Garda Síochána - national police force
The Garda Síochána (also commonly referred to as the Gardaí) is the national police force. The name Garda Síochána in English means 'guardians of the peace'. The primary legislation under which it functions is the Garda Síochána Act 2005.
The Garda Síochána has responsibility for carrying out all policing duties in the Irish State. In addition, it provides State security services and carries out all criminal and traffic law enforcement.
Police Certificates are often required before you can apply for a visa to visit or travel to other countries. There is more information about how to get a Police Certificate here.
Organisation and structure
The Minister for Justice and Equality is accountable to the Oireachtas for the performance of the Garda Síochána. A Garda Commissioner is, however, appointed by the Government and is responsible for the day-to-day running of the force.
On 1 January 2016, an independent Policing Authority was established under the Garda Síochána (Policing Authority and Miscellaneous Provisions) Act 2015 (pdf) to oversee the performance of the Garda Síochána in relation to policing services.
The Commissioner has 2 Deputy Commissioners and 12 Assistant Commissioners. Below Assistant Commissioner the Garda rank structure is as follows:
- Chief Superintendent
For policing purposes, Ireland is divided into 6 regions, each of which has a regional Assistant Commissioner. Each region is made up of a number of Garda divisions. A Chief Superintendent is in charge of a division, which is in turn made up of districts.
Each district has a superintendent in charge. Districts are divided into sub-districts, each normally the responsibility of a sergeant. Each sub-district usually has only 1 Garda station. The number of Gardaí in a sub-district can vary from 3 to 100 Gardaí.
The basic command unit is the district. The superintendent in charge is also known as the District Officer and has a number of specific functions relating to such matters as the licensing of bars and the issuing of firearms certificates.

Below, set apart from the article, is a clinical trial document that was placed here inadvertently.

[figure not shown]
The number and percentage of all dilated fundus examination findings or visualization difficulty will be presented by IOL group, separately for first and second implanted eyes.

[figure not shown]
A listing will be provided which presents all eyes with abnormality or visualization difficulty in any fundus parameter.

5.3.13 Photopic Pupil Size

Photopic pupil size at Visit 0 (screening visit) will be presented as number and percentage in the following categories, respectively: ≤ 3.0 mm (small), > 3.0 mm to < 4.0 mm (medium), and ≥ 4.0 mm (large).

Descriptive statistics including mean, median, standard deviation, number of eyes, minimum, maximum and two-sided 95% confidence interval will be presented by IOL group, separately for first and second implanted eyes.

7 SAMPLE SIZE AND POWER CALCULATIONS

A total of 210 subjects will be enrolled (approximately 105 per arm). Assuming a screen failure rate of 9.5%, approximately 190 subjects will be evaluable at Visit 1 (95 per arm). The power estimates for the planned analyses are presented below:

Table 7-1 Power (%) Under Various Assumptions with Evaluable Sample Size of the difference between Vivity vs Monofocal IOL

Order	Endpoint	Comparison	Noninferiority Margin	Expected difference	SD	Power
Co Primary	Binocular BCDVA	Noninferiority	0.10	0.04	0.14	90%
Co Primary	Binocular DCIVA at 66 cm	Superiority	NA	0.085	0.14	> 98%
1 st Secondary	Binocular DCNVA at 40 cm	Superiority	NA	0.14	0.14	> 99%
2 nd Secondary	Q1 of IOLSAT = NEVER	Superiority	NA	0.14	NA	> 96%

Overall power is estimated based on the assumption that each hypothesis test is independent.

There are approximately 13,000 members of the Garda Síochána. Uniformed Gardaí do not routinely carry firearms.
The Garda Reserve is an unpaid body of voluntary members and can provide extra personnel when required. Reserve Gardaí have certain Garda powers while on duty and perform their policing duties under the supervision of, and supported by, regular Gardaí.
Their principal role consists of local patrols and crime reduction initiatives, targeted at specific local problem areas.
Information on the Garda Reserve is available on the Garda website.
Reporting a crime
If you are a victim of a crime you should contact the Gardaí. The emergency services telephone number is 999 or 112. In less urgent situations you should contact your local Garda station. There is more information about reporting a crime to the Gardaí in our document on victims of crime and the Garda Síochána.
Crimestoppers is an initiative operated by the Gardaí and the business community. You can give information to the Gardaí about any criminal investigation using the confidential freephone number 1800 25 00 25. This confidential freephone number is staffed by specially trained detective Gardaí.
You can find additional information on reporting a crime on the Garda website.
Getting access to information about you held by the Gardaí
Under the Data Protection Acts you have the right to be told whether the Gardaí have any information held on file about you. You also have a right to a copy of that information.
If, however, the Gardaí are holding information about you and giving the information to you would be likely to prejudice the prevention, detection and investigation of crime or the apprehension or prosecution of offenders, you will not be given access to this information.
You can read more about access to Garda records here.
There is information on Garda vetting here.
If you are not fully satisfied with the assistance you have received from members of the Garda Siochána or if you have any enquiries or suggestions, you should contact the Garda Victim Liaison Officer or your local superintendent. You will receive a reply within 21 days.
You can also make a complaint about a member of the Gardaí to the Garda Ombudsman. The Garda Ombudsman deals with complaints that contain allegations of criminal offences and improper conduct. For example, if a Garda is intoxicated on duty.
For further information about the Gardaí you should contact:
Should you wish to speak directly with the Gardaí, contact your local Garda station.
You can make complaints about the Gardaí to: